ACORN members created the ACORN Katrina Survivors Association. With more than 5,500 member families and chapters in 10 cities across the country, the ACORN Katrina Survivors Association serves as the national voice of displaced people, fighting for fair treatment in their host cities, and the right to return and rebuild their communities.
One year ago, the people of New Orleans were hit by a devastating storm, forced to flee by failing levees, and abandoned, before the shocked eyes of the world, by a government unable or unwilling to provide effective relief.
One year later, the determination of the people of New Orleans to return and rebuild their homes, lives and communities and the overwhelming support of the American people for a humane and just recovery has brought hard-won hope and progress to the city.
ACORN quickly began fostering communication among displaced residents, fighting for disaster assistance, preserving homes, developing a rebuilding plan and providing a national voice for Katrina survivors. The ACORN Katrina Recovery and Rebuilding Campaign have organized its many activities around one constant theme: We will return and rebuild our homes, our lives and our communities.
On August 2005 the Hurricane Katrina devastated New Orleans and the Gulf region, leaving behind unprecedented damage and rendering thousands of people homeless. The damage or destruction is calculated over 130,000 homes or 72 percent of all occupied housing units in New Orleans, the loss of hundreds of lives, and catastrophic human suffering. The U.S. Federal Emergency Management Agency was unable to coordinate a hurricane response plan, and as a result helped direct ten of thousands of people to unsuitable shelters – without water, without food, in the midst of sweltering heat and spreading disease. It’s important to emphasize the damage from Katrina disproportionately affected low-income residents and African Americans. The government has failed to provide adequate housing for most of 250,000 New Orleanians who are displaced the federal government is ending rental assistance programs for many of the displaced, there are federal plans to demolish most of New Orleans” public housing, and there is a general lack of affordable housing in New Orleans, where rents have increased by 25 to 100 percent.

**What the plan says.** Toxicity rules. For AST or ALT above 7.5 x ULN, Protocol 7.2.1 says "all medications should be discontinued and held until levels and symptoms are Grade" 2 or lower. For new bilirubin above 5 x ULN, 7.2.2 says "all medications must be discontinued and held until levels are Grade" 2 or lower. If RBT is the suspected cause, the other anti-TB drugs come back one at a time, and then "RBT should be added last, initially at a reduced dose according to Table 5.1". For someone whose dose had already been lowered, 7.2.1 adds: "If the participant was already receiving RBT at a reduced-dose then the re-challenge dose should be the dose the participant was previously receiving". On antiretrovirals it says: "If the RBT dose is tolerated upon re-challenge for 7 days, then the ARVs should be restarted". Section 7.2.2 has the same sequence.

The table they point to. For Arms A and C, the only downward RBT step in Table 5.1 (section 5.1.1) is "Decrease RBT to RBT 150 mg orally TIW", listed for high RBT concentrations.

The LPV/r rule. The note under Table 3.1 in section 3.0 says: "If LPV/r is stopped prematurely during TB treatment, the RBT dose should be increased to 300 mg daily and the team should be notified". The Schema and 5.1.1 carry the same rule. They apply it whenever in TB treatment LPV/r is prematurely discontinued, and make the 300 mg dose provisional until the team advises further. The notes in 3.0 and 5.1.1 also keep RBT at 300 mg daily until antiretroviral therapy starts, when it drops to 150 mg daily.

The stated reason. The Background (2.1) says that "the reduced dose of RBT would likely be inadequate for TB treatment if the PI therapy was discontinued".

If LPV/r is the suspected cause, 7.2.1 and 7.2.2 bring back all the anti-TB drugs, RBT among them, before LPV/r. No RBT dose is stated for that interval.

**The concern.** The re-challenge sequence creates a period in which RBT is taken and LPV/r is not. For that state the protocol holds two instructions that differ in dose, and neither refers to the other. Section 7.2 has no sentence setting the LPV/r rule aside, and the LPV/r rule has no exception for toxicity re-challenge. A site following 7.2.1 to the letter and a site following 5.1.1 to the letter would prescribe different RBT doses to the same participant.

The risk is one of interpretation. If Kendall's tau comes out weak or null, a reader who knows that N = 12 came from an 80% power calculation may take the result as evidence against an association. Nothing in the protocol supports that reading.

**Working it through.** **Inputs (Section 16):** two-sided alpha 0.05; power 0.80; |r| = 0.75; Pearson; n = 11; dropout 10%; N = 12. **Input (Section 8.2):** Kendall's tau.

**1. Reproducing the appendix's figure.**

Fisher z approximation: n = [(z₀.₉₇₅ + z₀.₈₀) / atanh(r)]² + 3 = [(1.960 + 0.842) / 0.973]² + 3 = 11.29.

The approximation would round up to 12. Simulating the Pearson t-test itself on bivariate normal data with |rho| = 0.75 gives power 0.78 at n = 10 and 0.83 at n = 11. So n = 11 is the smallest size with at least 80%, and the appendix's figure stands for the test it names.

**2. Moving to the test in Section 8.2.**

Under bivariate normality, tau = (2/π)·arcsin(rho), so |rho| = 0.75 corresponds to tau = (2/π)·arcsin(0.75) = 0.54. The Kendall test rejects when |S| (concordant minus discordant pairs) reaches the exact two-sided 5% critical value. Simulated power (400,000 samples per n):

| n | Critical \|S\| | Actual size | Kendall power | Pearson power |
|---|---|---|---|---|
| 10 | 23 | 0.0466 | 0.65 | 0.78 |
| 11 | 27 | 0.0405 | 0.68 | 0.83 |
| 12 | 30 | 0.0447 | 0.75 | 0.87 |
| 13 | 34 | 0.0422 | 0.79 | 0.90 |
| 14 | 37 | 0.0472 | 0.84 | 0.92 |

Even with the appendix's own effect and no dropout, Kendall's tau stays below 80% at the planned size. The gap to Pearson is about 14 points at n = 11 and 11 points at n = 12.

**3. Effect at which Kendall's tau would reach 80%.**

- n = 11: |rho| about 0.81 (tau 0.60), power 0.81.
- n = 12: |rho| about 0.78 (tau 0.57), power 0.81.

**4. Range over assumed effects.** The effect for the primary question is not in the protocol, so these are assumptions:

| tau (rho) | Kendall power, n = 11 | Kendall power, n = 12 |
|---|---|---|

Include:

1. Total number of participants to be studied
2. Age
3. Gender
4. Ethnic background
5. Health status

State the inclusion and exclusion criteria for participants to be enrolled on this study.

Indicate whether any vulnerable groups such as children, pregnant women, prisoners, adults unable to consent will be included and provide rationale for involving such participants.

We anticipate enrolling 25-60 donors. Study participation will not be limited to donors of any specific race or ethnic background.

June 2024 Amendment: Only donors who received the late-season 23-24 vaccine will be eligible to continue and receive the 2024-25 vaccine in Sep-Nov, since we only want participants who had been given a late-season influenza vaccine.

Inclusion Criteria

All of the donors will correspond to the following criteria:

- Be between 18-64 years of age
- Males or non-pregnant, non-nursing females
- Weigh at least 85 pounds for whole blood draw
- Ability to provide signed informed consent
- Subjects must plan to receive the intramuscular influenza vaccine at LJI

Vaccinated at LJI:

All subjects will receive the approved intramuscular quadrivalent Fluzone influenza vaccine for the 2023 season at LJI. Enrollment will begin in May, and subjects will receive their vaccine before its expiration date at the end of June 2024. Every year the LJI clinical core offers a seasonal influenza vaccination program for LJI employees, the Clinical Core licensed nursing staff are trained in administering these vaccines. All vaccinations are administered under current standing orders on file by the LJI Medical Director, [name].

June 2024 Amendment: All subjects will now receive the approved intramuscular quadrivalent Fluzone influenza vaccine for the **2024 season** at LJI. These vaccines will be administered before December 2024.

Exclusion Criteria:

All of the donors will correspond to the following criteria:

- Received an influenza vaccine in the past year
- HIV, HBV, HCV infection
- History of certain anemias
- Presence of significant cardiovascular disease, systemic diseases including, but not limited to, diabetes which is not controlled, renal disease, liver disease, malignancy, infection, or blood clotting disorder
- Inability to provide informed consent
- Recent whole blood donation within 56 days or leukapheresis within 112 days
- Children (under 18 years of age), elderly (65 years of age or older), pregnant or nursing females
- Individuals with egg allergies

The damage consequences caused by Katrina closed 85 percent of New Orleans public schools. Six months after the storm, New Orleans public schools served only 9,298 students, down from 64,270 before the storm. For the start of the 2006-2007 school year, only one-third of New Orleans public schools have reopened. Also, only 3 of 22 hospitals and the half of bus system are working. Today there are thousands of refugees and over 70,000 families are still living in trailers.
More than 1600 people died this day, most of them were black. The government helps some of these people (20,000) by hosting them into an overcrowded Superdome Stadium without water, light, medicines or food.
Actually the Superdome was rebuilt with an investment of 185 million dollars. For most of the affected people it is impossible to buy a ticket there. The government gave 100 million dollars for rebuild the city, but due to bureaucratic problems only 44 millions have been pay out. Thousands of people left the city searching a new life and many devastated residents don’t even qualify for the rebuilding funds. Each state makes its own rules, and so far Mississippi’s program that provides grants up to $150,000 leaves many people out — especially poor people.
This article details some of the initiatives taken by ACORN during 2005 and 2006. There are two focuses of ACORN actions: housing and jobs. If you have a job, then you will find a house and live somewhere or just about anywhere. If you dont have housing, then there is no way to find a job or hold onto it. Looking down from these two twin peaks, one sees that for families there must be schools and for the elderly, there must be good health care. Both prevent either group from exercising the “right of return. There are now five school systems in the city with questionable value. There are relatively few health care choices in the city, so the result is much the same.
In August 2005, there were more than 9.000 ACORN member families in New Orleans, making ACORN the largest grassroots membership organization in the city. One year after Katrina, 7.500 ACORN families still have not returned to New Orleans. Nothing has been done by the government, especially at the city and state levels. The city is being rebuilt block-by-block, house-by-house, by citizens banding together with their organizations to prove that they want to live in New Orleans and are coming back.
 Liu, Amy, Matt Fellowes and Mia Mabanta. Special Edition of the Katrina Index: A One-Year Review of Key Indicators of Recovery in Post-Storm New Orleans, The Brookings Institution, August 2006.
 Russell, Gordon. Six Months Later; Recovery Gaining Focus, The Times-Picayune, February 26, 2006.